Competition Helps Challenged Students in Asia Get Started in IT Careers
LG Electronics (LG) is attempting to prove that amidst the criticism that the IT sector isn’t as inclusive as it could be when it comes to gender and age, one thing is certain – IT has no limitations when it comes to one’s physical capabilities.
To prove this point, LG is partnering with Rehabilitation International Korea (RI Korea) and organizing the seventh annual Global IT Challenge for Youth with Disabilities in Hanoi, Vietnam from September 19-21. Korean Ministry of Health and Welfare and LG will host this event sponsored by Korean Ministry of Science and ICT, UNESCAP, RI (Rehabilitation International) and Community Chest of Korea. Physically challenged middle and high school students from across 16 countries in the Asia region that includes China, India, Indonesia, Thailand, Malaysia, Kazahstan, Uzbekistan and the Philippines among others, were selected to compete across several IT categories. Vietnam was selected as the host country in recognition of the 25th anniversary of diplomatic ties between the nation and the Republic of Korea.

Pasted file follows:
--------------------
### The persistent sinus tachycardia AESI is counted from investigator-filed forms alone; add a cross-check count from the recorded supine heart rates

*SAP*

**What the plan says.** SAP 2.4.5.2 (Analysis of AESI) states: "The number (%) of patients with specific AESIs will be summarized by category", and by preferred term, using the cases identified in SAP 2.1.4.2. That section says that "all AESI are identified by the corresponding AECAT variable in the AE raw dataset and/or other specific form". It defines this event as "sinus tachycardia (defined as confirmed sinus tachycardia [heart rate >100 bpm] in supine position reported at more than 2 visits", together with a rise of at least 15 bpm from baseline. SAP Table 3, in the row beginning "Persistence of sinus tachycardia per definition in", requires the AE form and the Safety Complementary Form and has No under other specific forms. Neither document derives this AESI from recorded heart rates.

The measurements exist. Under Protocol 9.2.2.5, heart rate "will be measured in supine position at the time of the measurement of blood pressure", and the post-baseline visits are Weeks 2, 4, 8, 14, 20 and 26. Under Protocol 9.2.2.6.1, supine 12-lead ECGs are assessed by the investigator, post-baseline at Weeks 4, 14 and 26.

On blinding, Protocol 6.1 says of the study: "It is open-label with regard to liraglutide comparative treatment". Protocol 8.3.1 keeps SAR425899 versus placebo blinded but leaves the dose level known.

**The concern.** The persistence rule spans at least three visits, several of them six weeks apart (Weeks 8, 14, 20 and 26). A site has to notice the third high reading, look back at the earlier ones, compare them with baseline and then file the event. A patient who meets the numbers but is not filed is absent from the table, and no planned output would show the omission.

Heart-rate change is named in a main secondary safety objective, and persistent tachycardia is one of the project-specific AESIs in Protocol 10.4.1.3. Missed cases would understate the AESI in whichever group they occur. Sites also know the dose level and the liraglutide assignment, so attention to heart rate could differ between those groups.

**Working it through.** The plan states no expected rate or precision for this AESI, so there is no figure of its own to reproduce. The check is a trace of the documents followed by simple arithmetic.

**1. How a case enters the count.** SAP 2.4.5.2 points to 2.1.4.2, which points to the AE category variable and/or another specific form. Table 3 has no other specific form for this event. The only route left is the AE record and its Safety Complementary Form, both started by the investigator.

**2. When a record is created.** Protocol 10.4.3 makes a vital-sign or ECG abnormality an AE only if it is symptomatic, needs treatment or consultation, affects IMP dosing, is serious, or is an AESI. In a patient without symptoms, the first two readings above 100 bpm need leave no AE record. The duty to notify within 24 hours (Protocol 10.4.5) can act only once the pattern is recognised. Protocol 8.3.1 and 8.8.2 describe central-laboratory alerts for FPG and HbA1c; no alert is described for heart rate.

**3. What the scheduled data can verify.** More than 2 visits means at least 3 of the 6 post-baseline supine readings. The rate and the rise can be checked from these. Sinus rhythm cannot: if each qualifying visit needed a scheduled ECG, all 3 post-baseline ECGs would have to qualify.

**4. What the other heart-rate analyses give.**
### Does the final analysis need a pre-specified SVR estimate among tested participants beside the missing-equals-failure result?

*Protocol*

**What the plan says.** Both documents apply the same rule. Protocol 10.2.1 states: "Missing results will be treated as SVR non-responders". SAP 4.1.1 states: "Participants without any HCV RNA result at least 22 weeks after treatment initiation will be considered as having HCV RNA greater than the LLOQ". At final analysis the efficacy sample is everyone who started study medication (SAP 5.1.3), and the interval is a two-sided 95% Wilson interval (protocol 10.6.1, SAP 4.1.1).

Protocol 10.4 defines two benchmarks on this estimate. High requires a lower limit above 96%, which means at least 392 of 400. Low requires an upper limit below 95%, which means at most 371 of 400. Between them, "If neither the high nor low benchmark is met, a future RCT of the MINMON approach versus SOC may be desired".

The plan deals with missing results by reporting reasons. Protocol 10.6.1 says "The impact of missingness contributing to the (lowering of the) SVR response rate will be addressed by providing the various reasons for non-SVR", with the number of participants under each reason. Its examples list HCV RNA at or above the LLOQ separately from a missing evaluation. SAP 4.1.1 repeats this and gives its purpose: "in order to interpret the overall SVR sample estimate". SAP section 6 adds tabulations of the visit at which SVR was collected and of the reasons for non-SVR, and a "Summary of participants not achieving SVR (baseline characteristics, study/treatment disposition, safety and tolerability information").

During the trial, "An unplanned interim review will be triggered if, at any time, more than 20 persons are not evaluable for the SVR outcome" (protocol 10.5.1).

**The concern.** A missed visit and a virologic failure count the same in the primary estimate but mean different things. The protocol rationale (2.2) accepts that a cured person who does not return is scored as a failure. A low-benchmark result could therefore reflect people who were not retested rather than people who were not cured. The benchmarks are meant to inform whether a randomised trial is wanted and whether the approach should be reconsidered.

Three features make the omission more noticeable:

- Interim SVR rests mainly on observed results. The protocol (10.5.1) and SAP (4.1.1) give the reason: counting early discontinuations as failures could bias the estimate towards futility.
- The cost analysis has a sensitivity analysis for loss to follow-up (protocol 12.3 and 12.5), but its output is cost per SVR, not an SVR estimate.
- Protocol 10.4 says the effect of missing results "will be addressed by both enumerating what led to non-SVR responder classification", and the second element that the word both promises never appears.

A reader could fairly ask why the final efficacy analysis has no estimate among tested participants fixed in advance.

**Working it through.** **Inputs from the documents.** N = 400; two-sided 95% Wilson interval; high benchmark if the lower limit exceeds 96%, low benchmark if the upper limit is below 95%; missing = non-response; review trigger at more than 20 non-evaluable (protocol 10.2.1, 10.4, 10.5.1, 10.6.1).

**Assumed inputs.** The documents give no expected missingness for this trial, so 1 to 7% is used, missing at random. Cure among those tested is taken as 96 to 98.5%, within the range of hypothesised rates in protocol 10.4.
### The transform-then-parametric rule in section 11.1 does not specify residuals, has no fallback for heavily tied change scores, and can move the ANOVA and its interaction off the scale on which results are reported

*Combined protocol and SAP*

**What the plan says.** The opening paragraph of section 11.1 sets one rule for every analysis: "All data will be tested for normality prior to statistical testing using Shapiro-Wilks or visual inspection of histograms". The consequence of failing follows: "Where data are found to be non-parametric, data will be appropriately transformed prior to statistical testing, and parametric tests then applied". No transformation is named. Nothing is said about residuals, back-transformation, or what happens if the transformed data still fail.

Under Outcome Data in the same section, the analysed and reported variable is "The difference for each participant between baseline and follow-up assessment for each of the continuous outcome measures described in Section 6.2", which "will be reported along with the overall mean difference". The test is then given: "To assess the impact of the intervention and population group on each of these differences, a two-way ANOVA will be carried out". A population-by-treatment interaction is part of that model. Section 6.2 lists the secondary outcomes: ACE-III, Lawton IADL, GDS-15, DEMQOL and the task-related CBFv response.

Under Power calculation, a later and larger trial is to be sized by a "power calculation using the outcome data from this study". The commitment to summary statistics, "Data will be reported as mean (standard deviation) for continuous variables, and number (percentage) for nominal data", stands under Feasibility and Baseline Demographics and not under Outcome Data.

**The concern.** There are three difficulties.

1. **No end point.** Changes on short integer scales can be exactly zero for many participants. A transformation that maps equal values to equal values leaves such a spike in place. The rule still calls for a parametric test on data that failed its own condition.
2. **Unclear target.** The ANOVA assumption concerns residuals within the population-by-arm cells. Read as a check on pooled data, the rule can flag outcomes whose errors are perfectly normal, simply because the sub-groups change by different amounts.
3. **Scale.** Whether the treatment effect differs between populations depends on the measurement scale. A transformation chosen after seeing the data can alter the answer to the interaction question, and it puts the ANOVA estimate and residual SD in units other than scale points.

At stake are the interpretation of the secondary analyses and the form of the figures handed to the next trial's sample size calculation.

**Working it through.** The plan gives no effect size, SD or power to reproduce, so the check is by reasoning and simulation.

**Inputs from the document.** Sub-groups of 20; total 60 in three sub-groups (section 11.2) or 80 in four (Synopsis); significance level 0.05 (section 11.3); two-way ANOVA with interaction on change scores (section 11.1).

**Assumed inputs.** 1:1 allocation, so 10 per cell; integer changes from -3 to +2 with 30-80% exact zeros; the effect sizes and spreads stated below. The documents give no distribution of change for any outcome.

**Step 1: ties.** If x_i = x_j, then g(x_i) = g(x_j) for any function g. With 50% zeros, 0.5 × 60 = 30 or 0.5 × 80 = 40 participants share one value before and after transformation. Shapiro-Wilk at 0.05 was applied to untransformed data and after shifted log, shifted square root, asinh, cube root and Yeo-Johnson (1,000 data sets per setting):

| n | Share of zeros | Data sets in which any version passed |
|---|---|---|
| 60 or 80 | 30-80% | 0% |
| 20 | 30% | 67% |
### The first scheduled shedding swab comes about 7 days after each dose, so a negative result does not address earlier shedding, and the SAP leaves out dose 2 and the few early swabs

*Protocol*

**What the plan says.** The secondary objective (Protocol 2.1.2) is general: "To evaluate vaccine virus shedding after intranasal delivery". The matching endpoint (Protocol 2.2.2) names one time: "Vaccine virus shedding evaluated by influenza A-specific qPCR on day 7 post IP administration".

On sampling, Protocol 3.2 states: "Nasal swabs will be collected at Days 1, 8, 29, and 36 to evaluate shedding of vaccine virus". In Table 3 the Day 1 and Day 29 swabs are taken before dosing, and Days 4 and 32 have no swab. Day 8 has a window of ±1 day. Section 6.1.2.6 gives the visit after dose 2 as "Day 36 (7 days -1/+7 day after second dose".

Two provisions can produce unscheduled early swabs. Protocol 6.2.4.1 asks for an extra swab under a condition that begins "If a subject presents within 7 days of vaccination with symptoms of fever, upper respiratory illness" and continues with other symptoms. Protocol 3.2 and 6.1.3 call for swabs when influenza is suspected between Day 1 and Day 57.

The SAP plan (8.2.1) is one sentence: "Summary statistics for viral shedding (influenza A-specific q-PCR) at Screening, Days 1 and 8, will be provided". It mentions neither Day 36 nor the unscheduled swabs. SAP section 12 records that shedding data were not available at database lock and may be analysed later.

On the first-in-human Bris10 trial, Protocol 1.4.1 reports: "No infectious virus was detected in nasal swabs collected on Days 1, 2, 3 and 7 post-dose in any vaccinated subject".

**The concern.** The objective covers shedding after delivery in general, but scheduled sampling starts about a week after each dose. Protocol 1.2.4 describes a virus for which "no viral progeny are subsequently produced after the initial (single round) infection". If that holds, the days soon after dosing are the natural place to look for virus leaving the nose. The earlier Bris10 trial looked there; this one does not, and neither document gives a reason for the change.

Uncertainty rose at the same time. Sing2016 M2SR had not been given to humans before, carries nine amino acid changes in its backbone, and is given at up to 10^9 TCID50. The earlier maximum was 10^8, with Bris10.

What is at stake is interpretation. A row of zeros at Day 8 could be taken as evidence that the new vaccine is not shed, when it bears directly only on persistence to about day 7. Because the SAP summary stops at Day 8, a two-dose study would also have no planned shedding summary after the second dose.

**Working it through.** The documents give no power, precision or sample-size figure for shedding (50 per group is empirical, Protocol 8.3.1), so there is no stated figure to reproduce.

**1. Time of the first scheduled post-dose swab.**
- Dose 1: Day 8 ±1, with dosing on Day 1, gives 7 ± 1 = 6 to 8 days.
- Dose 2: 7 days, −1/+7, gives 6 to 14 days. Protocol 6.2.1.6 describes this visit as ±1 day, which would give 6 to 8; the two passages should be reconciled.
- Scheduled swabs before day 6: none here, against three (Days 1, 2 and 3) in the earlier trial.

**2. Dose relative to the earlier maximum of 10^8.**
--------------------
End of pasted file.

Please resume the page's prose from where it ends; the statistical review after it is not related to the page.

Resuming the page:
Since its debut in 2011, the Global IT Challenge for Youth with Disabilities has pursued the goal to minimize the digital divide in the participants’ ability to access technology and improve their chances of finding meaningful careers. More importantly, the competition helps young adults increase their confidence and dream bigger dreams. “For me, this is a stepping stone to get into a university and become a photo editor,” said 17-year-old Nguyen Doan An of Hanoi.
Competitors will be judged by a panel made up of representatives from Korea’s top Seoul National University’s Computer Engineering Department, experts from LG Electronics’ R&D Center and IT specialists. The students will be evaluated on their ability to solve problems and think creatively using today’s technology tools. In addition to the invaluable experience, winners will receive cash prizes to assist with educational expenses.
“The challenges disabled individuals face in Asia won’t disappear overnight but with the proper training and attitude, we can help lower the barrier to entry into the IT workforce,” said Kim Young-lak, president of LG Electronics Vietnam. “LG is providing a foundation for today’s challenged youth to discover new possibilities and unleash their true potential. We are confident that these students will leave the competition knowing that they can achieve anything.”